The NPC also issued NPC advisory No. 2017-01 on the Designation of Data Protection Officers, which sets out guidelines on the mandatory appointment by all PICs and PIPs of a data protection officer (DPO). The relevant guidelines have only been recently issued, but compliance should be immediate, based on the NPC ruling that the period for complying with the Data Privacy Act of 2012 expired on 8 September 2013.

Each PIC or PIP is required to appoint a DPO who will be accountable for ensuring their organization’s compliance with the DPA, the Rules, NPC issuances, and other laws on privacy and data protection.

An individual PIC or PIP is automatically the DPO. A PIC or PIP, which is a juridical entity, is required to appoint one DPO for its entire organization. It may also appoint a compliance officer for privacy (COP) for each of its branches, sub-offices or other component units.

Subject to the approval of the NPC, a group of related companies may appoint a common DPO for ensuring compliance by the entire group, provided that each member company shall have a COP who will be under the direct supervision of the DPO.

Actions to consider

Businesses are advised to evaluate the applicability and impact of the rules to their organizations. Once it is confirmed that a business is covered by the Data Privacy Act, specifically with regard to the registration and compliance requirements, entities should proceed to assess their current security measures vis-à-vis the minimum security standards imposed by the rules.

PICs and PIPs doing business in the Philippines are also urged to immediately appoint a DPO who meets the qualifications prescribed by the NPC. PICs and PIPs who are required to register their data processing systems with the NPC by the 9 September 2017 deadline are required to commence the registration process by submitting to the NPC information regarding their respective DPOs and COPs, together with copies of their appointment papers.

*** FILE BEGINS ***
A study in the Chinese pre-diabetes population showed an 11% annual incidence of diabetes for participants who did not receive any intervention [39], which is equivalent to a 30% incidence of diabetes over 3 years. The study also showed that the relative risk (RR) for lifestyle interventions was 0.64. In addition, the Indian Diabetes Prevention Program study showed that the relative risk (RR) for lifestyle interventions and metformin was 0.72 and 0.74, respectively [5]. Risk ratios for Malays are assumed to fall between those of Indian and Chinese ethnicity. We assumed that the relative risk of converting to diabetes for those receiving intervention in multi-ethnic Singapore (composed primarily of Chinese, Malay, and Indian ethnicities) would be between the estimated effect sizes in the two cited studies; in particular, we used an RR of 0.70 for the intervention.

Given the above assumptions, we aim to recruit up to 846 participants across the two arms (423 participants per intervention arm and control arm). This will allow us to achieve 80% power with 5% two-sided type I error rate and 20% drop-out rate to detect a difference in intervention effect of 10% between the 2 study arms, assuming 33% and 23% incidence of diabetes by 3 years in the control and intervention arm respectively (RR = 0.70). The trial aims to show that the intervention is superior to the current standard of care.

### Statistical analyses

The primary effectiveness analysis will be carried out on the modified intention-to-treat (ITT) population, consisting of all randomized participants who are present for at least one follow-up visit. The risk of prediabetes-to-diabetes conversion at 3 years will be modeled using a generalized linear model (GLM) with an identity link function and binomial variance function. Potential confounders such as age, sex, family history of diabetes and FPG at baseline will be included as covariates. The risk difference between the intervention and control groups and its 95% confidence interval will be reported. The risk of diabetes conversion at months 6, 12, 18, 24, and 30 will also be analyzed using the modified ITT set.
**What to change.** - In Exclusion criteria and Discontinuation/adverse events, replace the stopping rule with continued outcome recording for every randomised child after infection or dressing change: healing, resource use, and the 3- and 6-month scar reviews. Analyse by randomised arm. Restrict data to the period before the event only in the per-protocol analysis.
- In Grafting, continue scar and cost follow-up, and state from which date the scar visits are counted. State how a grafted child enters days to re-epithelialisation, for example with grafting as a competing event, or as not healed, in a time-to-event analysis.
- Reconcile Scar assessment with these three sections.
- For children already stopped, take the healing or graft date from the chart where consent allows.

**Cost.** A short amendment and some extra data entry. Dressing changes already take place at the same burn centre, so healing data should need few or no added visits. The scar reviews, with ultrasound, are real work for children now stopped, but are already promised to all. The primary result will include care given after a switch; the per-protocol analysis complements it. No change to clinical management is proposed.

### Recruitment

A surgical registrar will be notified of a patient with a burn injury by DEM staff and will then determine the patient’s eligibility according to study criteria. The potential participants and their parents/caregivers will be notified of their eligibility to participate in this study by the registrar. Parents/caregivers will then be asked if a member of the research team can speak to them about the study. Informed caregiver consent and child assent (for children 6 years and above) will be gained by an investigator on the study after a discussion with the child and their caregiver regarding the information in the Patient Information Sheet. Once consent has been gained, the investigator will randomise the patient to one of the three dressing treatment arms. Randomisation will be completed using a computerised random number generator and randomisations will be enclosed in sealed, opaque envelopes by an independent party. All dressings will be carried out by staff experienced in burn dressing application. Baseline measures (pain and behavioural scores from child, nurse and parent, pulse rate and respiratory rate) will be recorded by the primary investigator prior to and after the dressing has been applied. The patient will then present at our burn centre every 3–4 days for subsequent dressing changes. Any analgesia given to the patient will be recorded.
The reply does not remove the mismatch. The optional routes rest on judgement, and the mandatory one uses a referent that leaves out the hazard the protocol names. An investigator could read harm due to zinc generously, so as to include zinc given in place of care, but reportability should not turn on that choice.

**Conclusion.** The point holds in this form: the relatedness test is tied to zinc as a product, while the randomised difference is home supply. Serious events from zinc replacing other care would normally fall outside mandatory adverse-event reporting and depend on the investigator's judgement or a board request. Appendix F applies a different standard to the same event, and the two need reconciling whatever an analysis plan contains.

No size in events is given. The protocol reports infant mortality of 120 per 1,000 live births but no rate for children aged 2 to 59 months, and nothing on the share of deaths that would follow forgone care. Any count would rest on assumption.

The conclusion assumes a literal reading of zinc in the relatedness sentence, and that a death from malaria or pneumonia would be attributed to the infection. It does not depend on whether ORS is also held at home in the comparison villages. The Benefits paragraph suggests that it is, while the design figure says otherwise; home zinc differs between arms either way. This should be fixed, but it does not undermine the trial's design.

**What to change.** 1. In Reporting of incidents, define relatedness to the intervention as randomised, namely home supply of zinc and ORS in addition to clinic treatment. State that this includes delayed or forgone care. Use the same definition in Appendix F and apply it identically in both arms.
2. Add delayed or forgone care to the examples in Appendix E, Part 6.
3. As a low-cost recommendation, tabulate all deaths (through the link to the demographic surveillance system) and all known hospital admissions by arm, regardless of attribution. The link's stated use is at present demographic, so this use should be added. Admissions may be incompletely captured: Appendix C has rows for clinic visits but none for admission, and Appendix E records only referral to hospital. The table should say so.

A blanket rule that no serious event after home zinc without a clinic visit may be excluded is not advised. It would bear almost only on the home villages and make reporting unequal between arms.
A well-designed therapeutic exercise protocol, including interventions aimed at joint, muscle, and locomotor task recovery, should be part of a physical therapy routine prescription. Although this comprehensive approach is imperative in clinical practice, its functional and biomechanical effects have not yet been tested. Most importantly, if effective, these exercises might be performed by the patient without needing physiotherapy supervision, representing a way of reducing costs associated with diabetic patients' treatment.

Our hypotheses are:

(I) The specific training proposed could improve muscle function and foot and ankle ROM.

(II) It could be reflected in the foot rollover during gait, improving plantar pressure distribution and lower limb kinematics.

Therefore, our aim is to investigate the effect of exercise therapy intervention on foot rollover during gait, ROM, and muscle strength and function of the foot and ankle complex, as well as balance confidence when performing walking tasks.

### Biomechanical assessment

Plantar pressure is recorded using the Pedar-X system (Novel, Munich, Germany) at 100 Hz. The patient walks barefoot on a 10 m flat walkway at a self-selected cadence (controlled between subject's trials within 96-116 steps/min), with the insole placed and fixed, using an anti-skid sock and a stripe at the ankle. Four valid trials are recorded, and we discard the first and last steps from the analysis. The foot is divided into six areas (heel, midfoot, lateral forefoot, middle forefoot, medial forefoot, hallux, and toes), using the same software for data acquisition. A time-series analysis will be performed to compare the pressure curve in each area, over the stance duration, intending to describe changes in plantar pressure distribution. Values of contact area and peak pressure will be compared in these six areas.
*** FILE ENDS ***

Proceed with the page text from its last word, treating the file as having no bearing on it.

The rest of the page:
The NPC is presently preparing for the imminent launch of the online registration portal, which is now on beta testing at the NPC website. The launch of the online registration tool is expected to be preceded by, or simultaneous with, the issuance by the NPC of the official registration guidelines.

Under the Data Privacy Act of 2012, compliance by covered entities to the law’s requirements should have been completed by 8 September 2013.

However, considering the absence of an implementing agency and the lack of implementing rules and regulations before September 2016, businesses were at a loss on how to comply with the law. Now that the NPC has been established and the IRRs are in place, it appears that businesses are still in need of guidance, considering the seemingly strict compliance requirements imposed by the IRRs. In order to better pave the road to compliance, it would be best for businesses to map out a clear timetable for accomplishing the individual requirements, starting off with the appointment of a DPO or COP, and after that completing the registration requirements for the submission on or before the 9 September 2017 deadline.

Business Law Digest is compiled with the assistance of Baker McKenzie. Readers should not act on this information without seeking professional legal advice. You can contact Baker McKenzie by emailing: Danian Zhang at danian.zhang@bakermckenzie.com, or for general enquiries contact Anand Ramaswamy at anand.ramaswamy@bakermckenzie.com